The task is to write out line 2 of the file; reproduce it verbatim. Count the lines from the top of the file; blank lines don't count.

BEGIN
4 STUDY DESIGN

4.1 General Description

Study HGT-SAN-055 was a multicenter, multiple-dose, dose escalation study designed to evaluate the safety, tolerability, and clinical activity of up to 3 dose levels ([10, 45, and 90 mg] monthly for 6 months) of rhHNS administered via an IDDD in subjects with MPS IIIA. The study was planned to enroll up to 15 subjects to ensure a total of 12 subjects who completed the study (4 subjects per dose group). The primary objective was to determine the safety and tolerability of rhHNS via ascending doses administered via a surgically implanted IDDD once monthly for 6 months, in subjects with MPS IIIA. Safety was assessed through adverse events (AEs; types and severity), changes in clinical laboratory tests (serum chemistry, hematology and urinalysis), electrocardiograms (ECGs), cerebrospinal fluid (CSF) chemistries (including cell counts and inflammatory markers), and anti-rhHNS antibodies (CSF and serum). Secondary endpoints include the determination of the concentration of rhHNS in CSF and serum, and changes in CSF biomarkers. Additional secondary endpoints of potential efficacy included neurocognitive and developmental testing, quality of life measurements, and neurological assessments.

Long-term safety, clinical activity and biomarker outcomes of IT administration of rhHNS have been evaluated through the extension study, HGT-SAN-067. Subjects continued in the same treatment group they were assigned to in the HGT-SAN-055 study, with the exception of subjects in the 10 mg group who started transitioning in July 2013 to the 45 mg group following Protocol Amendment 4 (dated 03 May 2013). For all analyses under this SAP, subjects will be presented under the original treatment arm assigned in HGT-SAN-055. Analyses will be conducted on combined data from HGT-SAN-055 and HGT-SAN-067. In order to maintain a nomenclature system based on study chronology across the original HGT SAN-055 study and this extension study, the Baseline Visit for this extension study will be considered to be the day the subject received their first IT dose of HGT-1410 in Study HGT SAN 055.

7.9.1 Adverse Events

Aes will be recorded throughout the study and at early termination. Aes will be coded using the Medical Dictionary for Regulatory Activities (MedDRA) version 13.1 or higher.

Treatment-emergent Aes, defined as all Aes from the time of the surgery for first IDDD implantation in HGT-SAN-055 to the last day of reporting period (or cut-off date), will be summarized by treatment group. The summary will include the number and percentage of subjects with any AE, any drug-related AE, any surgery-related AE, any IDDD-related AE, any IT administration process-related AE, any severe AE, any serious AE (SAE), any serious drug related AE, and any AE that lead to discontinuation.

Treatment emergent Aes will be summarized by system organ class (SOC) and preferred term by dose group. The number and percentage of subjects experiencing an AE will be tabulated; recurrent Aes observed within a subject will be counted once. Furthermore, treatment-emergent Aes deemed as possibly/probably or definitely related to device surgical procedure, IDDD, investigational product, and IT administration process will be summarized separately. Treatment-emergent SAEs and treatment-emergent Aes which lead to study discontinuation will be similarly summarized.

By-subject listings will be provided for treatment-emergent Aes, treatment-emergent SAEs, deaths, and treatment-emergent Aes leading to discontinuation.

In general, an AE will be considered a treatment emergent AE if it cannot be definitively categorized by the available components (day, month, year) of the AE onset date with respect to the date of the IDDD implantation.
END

4.1 General Description